President of Indonesia Joko Widodo has announced a removal of the outdoor mask mandate and pre arrival testing for international travelers. This including the popular island paradise of Bali. The announcement was made in a press conference broadcast to the nation from the Presendital Palace in Bogor, West Java, on Tuesday 17th May.
Jokowi shared how the decision had been made based on an assessment of evidence from across Indonesia that suggested that the Covid-19 pandemic is under control. He emphasized how despite heading in the right direction that person’s responsibility must be exercised. He urged that vulnerable people, the elderly, and those who live with Covid-19 comorbidities should still wear masks when socializing, as should those who they are socializing with.
People in closed public areas and on public transportation must still wear masks.
A translation of his statement is as follows ‘First, the government decided to relax the policy on wearing masks. If people are doing outdoor activities or in open areas that are not crowded with people, they are not allowed to wear masks. However, for activities in closed spaces and public transportation, you must still wear a mask…Second, for domestic and foreign travelers who have received a complete dose of vaccination, there is no longer a need for PCR or antigen swab tests.’
News of the pre-travel PCR test being scrapped for incoming vaccinated travelers comes as much welcomed news for families planning their holiday to Bali. Not only has the PCR test mandate been a cause for confusion for travelers but has also been extremely costly. It is thought the PCR test has been a limiting factor in potential travelers booking their visit to Bali. PCR tests for a family has been adding up to USD 300 extra onto a trip, making many low-budget family holiday unviable.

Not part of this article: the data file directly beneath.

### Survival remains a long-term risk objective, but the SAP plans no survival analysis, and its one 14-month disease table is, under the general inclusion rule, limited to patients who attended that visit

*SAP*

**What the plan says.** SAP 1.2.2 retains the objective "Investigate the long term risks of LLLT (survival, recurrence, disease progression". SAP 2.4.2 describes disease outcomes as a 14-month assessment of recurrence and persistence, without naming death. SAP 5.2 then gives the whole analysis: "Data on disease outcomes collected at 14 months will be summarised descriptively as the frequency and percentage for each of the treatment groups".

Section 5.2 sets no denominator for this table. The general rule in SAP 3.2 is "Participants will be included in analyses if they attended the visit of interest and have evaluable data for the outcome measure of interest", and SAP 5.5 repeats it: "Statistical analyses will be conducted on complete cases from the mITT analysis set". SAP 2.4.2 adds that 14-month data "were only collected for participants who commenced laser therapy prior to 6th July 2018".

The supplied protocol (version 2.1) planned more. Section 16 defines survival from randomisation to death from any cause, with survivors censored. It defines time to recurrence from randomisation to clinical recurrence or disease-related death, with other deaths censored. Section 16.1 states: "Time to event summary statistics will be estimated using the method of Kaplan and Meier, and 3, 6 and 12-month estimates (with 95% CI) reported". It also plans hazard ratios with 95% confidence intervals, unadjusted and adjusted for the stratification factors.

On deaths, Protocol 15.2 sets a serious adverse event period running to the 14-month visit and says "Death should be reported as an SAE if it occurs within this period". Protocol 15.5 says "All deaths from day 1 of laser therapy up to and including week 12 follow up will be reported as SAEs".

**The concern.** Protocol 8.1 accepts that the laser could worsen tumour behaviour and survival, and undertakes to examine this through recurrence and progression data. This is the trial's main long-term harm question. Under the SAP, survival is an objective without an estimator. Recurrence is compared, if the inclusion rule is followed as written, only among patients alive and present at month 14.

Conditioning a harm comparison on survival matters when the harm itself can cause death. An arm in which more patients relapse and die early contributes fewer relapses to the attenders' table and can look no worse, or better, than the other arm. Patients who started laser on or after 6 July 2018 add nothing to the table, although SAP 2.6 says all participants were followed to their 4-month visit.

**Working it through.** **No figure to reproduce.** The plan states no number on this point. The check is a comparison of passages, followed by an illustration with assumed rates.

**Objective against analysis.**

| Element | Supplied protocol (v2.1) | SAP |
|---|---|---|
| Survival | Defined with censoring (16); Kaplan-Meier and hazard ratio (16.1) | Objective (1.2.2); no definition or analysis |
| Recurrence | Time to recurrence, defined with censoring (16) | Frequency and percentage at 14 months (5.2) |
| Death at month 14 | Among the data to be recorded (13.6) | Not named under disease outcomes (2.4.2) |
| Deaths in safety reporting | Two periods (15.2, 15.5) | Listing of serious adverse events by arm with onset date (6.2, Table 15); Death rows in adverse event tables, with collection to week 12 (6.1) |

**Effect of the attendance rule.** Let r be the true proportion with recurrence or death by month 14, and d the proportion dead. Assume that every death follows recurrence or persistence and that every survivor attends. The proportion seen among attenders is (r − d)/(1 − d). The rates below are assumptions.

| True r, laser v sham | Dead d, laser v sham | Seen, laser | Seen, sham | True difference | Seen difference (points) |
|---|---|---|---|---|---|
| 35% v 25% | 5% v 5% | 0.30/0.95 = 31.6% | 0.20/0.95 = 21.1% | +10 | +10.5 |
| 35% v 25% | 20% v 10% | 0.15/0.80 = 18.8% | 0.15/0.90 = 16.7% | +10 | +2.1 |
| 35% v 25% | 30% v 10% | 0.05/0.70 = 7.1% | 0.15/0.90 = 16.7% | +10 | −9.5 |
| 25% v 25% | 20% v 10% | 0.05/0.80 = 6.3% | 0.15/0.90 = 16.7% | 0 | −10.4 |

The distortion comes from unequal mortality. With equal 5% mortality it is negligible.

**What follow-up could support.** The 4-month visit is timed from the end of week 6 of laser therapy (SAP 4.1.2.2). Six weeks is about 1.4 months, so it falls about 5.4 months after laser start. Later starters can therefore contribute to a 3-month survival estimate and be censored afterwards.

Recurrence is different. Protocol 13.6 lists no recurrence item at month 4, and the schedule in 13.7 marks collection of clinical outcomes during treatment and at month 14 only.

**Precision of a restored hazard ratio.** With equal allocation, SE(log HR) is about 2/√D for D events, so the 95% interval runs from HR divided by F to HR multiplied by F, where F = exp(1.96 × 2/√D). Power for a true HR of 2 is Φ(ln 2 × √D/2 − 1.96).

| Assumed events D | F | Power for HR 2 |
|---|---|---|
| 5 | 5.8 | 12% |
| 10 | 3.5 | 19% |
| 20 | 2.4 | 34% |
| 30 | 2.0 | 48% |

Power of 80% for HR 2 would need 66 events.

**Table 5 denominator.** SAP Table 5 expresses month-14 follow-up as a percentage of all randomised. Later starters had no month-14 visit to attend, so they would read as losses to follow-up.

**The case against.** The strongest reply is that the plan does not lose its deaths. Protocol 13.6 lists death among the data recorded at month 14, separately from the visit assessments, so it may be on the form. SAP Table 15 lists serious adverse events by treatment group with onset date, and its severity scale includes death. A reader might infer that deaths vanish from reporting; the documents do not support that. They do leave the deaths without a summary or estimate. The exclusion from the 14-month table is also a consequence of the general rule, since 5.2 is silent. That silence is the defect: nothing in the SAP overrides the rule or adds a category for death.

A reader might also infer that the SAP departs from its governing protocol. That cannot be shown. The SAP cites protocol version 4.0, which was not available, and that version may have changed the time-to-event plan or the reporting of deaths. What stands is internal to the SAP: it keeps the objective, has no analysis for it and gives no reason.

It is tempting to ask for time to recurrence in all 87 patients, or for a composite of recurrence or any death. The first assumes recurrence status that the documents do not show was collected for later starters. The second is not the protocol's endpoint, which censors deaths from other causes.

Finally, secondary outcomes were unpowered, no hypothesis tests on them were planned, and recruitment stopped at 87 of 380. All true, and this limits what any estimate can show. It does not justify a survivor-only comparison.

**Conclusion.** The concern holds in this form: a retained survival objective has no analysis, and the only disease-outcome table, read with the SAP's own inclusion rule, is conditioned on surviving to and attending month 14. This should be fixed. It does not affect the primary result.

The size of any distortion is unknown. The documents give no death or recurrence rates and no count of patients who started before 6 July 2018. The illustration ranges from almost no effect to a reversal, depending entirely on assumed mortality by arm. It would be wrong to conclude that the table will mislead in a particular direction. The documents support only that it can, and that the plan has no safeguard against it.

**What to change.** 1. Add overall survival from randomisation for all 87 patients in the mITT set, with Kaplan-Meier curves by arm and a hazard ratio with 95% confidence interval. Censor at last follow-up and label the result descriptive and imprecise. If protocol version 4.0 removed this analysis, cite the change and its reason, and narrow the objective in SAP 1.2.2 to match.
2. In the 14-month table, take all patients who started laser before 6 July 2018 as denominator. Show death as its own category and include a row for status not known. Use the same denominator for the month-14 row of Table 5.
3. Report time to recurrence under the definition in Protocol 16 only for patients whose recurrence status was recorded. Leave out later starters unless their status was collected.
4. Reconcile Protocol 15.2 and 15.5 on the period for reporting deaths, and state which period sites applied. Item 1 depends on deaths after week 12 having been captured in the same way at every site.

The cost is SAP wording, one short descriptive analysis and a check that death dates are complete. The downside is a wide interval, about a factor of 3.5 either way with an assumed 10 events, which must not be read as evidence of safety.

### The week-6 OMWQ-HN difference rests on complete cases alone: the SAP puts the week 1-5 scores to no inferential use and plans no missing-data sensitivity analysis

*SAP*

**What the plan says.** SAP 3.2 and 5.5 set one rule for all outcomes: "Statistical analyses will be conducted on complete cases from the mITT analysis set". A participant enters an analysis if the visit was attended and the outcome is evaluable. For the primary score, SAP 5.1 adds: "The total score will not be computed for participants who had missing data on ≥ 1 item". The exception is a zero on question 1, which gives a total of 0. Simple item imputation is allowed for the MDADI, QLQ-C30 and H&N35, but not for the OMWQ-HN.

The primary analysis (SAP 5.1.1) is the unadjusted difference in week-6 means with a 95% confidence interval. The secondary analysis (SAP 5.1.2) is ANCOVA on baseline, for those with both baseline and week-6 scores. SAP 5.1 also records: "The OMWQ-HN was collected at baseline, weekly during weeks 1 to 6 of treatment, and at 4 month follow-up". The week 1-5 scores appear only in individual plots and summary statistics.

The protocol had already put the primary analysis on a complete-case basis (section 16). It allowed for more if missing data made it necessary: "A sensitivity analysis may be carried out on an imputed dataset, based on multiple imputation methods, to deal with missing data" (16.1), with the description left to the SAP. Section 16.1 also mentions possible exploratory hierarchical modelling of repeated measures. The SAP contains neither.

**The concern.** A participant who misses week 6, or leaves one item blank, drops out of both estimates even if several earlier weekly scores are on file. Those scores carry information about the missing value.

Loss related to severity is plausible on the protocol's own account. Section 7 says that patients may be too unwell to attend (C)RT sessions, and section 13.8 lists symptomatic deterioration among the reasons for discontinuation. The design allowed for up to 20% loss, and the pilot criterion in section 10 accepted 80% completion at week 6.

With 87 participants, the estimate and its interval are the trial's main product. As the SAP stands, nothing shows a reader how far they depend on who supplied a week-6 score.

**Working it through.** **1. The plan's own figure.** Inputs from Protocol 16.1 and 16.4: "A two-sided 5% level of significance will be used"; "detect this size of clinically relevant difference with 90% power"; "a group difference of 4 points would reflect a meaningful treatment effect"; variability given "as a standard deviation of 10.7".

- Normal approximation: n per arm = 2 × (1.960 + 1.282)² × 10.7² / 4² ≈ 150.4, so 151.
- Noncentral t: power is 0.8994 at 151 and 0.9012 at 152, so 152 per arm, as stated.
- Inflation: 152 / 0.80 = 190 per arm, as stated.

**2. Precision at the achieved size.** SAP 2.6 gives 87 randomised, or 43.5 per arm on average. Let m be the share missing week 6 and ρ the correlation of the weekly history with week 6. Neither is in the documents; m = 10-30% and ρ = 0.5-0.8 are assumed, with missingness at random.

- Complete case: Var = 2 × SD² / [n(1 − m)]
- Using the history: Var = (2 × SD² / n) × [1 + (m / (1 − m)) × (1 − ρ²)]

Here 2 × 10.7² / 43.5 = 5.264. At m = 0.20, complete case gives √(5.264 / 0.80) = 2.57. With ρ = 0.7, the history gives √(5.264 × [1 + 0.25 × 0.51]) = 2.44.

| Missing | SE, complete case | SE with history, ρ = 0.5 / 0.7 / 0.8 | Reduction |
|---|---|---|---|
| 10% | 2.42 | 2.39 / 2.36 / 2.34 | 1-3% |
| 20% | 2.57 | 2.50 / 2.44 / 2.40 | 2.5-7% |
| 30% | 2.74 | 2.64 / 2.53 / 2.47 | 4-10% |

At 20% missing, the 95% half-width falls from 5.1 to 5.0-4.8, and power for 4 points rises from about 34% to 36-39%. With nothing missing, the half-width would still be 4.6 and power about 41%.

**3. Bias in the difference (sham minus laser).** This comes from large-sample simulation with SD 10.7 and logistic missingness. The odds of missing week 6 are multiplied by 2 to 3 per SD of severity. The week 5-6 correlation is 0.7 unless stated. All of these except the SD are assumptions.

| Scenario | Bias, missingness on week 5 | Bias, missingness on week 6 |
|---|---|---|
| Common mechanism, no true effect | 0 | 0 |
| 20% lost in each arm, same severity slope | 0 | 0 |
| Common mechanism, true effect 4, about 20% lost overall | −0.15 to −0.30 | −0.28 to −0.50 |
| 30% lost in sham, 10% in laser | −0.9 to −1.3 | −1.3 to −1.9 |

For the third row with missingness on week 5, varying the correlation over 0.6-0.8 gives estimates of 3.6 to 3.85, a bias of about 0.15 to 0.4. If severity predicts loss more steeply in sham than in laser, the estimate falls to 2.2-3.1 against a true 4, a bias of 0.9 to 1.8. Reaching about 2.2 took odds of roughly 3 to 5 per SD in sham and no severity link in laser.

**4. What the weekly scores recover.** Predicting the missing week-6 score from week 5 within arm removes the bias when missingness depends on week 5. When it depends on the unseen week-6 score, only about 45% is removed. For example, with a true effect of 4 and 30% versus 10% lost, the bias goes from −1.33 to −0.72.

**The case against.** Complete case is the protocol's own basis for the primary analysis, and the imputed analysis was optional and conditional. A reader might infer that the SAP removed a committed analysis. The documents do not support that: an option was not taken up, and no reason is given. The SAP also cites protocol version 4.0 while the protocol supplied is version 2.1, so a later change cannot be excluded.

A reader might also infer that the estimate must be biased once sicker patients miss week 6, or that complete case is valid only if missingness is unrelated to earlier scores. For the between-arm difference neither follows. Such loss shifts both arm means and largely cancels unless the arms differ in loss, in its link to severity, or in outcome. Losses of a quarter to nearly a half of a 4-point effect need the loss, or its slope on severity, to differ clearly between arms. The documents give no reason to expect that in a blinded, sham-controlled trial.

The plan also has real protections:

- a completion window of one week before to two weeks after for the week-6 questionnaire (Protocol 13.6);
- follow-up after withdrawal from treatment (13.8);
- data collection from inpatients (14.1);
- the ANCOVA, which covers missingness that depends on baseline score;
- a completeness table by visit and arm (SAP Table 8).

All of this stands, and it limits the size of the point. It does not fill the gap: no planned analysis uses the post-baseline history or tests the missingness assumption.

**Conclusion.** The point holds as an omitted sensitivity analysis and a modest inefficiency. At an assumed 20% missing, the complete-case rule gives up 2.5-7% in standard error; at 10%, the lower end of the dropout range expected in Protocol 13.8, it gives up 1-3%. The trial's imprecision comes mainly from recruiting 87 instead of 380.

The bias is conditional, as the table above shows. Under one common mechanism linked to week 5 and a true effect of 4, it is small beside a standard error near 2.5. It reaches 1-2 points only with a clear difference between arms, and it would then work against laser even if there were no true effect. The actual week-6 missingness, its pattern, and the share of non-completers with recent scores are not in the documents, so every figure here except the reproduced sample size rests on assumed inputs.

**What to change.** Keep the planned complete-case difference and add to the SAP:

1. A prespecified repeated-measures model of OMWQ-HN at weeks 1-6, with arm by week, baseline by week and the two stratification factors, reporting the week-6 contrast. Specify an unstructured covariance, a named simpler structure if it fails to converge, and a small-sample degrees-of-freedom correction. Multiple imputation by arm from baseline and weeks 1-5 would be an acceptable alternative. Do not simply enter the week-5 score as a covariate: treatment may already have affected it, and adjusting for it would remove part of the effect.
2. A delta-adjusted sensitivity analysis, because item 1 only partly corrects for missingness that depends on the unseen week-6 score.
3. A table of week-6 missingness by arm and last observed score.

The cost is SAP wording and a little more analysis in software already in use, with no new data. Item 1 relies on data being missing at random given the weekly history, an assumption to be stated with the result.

Despite the news from Jokowi being received as largely positive, the Governor of Bali sees the relaxation of mandates as a potential gateway for increased cases of Covid-19. The Governor of Bali, Wayan Koster, has released a statement to confirm that his regional government has submitted a request to the central government to declare Covid-19 an endemic in Bali.
An endemic is defined as a disease or virus that affects a large number of people within a definable community, population, or region. A pandemic is a widespread and rapid spread of disease, essentially an endemic across multiple countries.
Declaring an endemic in Bali would enable the regional government to mandate their own Covid-19 regulations. Wayan Koster is not keen on lockdowns or restrictions, but he is keen to see Bali’s emergence from Covid-19 to be a one-way journey that is sustainable. Bali is currently in Level 2 of the nationwide restrictions which place limitations on the capacity of public spaces including places of worship, cafes, and event spaces.
Koster is keen to see an increase in second doses of vaccines and booster shots, as well as proof that caseloads don’t increase with increased numbers of tourists before relaxing all Covid-19 regulations in Bali. In his letter to the central government, Governor Koster wrote “In this regard, I request the Minister of Health to be pleased to establish an endemic status for Bali…I ask you to apply a new policy that is special for PPLN (lockdown legislation) to Bali, namely not requiring a PCR test in the context of accelerating the recovery of tourism and the Balinese economy”. He has Bali’s economic recovery at the front and center of his mind.
Koster is specifically asking for endemic status to keep the mandate for the negative PCR test and mask mandate in place.
It is not yet clear if Koster’s request will be granted. For now, however, the pre-arrival PCR test has been scrapped and masks in open, outdoor settings are no longer mandated in Indonesia.
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